Kin or Clans: What Will Your Merger Become?

Mergers are a lot like marriages. The merging companies must both give up a bit of themselves in order to create something new.  The something new is expected to be something better, something of greater value – to the people who make up the company, the company’s customers, partners and shareholders. Unfortunately, this often doesn’t happen.

Whether the merging companies forge a shared kindred spirit of cooperation or become suspicious clans living uneasily under one roof has a lot to do with the conversations that happen – and don’t happen – during the merging process.

Psychologist John Gottman’s work on marriage identifies the behaviors that most predict divorce as: criticism of the partner’s personality, defensiveness, stonewalling and contempt. I’m guessing those behaviors will sink a merger pretty quickly too.  Yet, this is exactly what happens when people are not prepared to effectively and compassionately deal with the “people side” of merging organizations.

Mergers naturally become roiling cauldrons of emotion, where mutual suspicions about “who those people are,” the loss of protective norms, uncertainty about the future and lack of clarity in the merger process leave people feeling vulnerable, and highly susceptible to being overtaken by their fears.

It usually doesn’t take long before the fear behaviors that show up on both sides of the fledgling partnership – withholding information, criticizing what is different, standing up for “my people,” avoiding the difficult conversations, and more – are interpreted by both sides as personal criticism, defensiveness, stonewalling and sometimes even contempt for the new partner. People quickly fill in blanks in their understanding of the other side with unflattering stories that reinforce their negative assessments of “those people.” And so the clans are formed.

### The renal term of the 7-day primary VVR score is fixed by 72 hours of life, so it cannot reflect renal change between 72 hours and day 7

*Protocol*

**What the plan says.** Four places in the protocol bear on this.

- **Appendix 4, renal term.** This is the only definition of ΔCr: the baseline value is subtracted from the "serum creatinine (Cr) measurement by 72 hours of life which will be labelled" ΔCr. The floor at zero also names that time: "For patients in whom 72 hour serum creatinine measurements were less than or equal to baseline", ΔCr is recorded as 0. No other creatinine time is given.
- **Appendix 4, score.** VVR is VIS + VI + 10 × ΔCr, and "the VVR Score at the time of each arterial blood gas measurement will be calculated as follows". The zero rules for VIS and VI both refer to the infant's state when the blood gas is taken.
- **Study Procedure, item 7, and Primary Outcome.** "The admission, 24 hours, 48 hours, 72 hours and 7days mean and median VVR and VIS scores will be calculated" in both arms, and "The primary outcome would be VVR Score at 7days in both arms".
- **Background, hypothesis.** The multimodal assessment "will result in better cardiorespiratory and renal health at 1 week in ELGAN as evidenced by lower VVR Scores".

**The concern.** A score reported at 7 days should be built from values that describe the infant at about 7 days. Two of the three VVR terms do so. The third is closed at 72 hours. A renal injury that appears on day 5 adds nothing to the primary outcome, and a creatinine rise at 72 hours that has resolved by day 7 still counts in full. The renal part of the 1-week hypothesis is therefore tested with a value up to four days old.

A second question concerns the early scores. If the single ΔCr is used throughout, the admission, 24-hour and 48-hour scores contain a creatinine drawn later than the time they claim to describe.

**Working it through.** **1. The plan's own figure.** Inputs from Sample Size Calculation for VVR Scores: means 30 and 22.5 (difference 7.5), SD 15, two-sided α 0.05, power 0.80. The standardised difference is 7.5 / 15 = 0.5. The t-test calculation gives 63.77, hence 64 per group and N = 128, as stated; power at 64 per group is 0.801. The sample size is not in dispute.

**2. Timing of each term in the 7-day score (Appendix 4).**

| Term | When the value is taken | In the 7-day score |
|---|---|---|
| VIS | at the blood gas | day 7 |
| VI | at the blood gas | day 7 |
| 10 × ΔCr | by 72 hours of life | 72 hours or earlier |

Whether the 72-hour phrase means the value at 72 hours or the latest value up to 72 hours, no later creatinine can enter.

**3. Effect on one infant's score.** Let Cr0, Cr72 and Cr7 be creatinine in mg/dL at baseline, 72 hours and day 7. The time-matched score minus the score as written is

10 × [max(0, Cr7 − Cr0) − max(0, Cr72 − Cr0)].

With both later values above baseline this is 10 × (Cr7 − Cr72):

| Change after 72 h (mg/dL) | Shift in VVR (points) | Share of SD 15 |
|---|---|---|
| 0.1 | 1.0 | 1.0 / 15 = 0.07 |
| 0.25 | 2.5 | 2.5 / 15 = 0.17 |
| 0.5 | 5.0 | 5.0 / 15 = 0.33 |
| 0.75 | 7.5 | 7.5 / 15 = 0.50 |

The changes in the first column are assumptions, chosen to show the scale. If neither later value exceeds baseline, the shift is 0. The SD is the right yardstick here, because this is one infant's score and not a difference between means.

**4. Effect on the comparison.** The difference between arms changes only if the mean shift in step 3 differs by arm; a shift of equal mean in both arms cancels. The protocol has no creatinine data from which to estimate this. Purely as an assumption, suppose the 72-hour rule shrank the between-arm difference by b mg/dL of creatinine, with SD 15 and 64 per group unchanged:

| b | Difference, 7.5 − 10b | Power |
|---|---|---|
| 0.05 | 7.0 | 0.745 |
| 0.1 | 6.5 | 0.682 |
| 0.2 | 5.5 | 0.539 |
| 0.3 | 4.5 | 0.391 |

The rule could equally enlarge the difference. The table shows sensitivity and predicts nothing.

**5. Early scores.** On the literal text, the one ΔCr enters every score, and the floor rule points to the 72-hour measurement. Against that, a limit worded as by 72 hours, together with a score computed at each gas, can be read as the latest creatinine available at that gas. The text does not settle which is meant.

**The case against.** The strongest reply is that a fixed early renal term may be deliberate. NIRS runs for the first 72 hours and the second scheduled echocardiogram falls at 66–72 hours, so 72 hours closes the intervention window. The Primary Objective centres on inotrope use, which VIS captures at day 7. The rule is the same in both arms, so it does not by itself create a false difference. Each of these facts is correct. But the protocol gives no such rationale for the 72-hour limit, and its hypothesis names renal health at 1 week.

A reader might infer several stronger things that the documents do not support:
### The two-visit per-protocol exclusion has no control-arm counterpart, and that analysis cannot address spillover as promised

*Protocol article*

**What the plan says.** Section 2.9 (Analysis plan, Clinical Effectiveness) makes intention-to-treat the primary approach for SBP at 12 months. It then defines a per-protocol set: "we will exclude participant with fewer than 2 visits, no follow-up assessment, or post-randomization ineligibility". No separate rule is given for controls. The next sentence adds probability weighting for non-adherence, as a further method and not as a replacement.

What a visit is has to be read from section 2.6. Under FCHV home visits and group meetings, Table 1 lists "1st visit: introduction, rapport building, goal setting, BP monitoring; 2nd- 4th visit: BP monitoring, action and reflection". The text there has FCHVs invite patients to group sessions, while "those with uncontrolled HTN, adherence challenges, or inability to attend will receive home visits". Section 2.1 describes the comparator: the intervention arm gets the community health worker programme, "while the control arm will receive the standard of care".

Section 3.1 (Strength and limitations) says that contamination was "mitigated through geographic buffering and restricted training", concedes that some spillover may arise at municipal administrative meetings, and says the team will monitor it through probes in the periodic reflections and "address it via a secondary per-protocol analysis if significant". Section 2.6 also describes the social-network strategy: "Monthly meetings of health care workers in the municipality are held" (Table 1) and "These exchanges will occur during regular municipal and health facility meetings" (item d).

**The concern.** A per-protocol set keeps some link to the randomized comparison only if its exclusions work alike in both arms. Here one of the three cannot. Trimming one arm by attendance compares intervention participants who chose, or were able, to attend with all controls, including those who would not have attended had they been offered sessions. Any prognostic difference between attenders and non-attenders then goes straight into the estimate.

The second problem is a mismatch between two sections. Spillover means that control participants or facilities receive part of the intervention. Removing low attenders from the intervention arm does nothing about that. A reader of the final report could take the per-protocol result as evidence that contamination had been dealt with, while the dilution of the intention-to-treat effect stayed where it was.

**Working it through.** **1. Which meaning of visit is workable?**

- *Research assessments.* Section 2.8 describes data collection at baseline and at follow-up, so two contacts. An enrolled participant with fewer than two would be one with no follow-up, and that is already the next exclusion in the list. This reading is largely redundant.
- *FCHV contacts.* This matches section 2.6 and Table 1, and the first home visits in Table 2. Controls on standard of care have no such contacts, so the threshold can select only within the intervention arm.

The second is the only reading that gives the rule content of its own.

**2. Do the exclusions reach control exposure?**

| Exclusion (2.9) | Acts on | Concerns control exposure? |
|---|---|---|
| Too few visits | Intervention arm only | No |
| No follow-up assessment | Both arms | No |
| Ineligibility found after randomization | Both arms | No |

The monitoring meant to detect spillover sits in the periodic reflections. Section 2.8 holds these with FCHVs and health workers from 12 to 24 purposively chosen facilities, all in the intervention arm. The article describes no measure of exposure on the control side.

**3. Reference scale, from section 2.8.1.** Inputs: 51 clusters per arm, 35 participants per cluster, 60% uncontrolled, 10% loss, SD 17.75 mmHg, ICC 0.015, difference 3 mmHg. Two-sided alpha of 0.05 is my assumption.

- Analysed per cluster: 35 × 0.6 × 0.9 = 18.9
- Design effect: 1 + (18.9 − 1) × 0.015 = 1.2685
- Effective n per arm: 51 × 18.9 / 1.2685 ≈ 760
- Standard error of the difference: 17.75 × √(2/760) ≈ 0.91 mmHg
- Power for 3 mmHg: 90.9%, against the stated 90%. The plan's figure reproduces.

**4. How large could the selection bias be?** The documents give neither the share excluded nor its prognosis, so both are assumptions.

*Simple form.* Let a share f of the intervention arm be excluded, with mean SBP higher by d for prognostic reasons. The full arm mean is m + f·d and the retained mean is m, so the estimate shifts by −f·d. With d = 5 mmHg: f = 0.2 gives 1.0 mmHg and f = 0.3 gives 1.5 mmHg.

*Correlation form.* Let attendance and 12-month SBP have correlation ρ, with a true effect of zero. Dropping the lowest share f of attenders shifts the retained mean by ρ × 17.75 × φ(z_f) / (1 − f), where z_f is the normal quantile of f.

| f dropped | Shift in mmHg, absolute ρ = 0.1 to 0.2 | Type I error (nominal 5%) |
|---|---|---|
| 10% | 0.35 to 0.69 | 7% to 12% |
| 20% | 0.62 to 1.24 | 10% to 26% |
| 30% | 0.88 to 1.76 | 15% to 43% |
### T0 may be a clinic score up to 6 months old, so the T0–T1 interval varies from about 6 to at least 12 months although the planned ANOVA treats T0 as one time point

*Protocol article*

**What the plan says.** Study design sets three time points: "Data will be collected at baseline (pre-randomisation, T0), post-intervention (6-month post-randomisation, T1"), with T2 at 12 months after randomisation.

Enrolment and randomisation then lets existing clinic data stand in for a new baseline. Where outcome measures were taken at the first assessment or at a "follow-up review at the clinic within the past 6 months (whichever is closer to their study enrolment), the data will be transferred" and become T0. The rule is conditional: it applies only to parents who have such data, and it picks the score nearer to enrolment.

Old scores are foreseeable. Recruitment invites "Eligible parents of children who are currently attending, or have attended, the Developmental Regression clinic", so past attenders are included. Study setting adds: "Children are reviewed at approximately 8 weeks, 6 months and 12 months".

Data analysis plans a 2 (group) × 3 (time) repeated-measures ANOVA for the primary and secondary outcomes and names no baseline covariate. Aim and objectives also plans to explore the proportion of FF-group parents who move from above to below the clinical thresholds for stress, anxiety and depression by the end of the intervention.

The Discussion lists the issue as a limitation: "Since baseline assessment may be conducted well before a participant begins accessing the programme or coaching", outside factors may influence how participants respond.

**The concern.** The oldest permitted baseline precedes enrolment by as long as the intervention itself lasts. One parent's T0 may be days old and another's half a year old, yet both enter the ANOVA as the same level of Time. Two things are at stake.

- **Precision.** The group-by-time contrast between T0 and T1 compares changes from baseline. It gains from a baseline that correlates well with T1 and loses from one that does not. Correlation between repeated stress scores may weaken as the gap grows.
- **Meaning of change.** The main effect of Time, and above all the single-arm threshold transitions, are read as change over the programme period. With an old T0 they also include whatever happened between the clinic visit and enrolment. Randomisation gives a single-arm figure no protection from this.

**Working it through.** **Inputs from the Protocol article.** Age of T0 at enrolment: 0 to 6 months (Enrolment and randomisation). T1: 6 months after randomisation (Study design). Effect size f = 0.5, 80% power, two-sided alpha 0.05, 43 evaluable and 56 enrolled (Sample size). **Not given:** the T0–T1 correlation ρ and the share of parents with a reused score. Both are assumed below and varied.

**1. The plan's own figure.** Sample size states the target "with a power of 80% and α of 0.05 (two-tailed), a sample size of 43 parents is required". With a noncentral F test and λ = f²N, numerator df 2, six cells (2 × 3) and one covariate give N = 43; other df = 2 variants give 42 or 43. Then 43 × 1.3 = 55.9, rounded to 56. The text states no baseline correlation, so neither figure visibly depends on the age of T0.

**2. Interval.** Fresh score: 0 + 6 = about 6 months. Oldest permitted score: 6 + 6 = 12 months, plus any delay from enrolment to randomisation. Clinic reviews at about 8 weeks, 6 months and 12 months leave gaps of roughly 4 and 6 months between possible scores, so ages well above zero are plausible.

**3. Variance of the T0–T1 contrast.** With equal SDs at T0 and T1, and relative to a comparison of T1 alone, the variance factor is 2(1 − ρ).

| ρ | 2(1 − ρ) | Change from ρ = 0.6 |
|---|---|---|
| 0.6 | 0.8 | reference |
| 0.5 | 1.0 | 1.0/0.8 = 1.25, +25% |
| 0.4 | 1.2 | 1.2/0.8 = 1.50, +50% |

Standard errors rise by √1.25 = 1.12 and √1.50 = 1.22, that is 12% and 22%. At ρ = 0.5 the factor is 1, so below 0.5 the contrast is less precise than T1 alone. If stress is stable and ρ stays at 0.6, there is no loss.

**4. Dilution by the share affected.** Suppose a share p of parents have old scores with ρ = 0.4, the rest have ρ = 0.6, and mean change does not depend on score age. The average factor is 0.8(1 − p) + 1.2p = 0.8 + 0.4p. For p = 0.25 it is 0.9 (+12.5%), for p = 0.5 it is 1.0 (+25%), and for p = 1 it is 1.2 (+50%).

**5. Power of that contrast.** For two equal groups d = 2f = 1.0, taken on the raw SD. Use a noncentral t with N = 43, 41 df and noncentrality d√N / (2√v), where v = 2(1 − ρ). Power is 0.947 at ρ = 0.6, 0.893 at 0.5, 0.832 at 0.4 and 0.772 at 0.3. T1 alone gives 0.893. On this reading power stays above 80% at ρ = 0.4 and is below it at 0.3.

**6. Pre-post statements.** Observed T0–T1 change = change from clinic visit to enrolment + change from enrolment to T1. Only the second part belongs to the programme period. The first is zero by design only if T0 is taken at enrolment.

Some couples prepare for marriage by taking courses that help them to understand where the pinch points are likely to be – like talking about finances and how to share responsibilities – so they’re prepared to have these conversations sooner, in more appreciative ways.  That way, unspoken issues don’t fester and overtake the still forming union.

Contrast this approach with companies that are in the process of merging that often put off doing any kind of development work for their people, citing the need to maintain cash flow and focus on the technical elements of the merger. By the time people have hacked their way through the technical details – and often each other – a lot of damage has been done to what ultimately delivers value in mergers – relationships.

It doesn’t have to be that way.

The merger process itself is a huge opportunity to instill the foundation of the culture the new enterprise aspires to. When coaching-based approaches are used to have the difficult conversations needed to create a shared path forward a resilient Change-Able™ organization emerges. That’s the foundation upon which true and lasting value is built.

Cylient’s Coaching in the Moment® workshop teaches people to take a coaching approach to any interaction, with anyone, at anytime. As a result people learn how to:

  • Recognize when judgment and emotional reactions are clouding their view, so they can choose to enter interactions from a more centered and open perspective
  • Recognize fear behaviors for what they are, and focus on ways that lessen fears, rather than inadvertently igniting new ones
  • Appreciate what matters most to others, and how they see the world, so they can find connection points to build upon
  • “Untie the knots” in emotionally charged situations in ways that build, rather than damage, relationships.

Call Cylient if you’re anywhere in the merger process.  Whether you’re just getting started or in the process of building the new shared culture, we can partner with you to realize the vision of value that inspired the merger in the first place.

Dianna Anderson, MCC

CEO, Cylient

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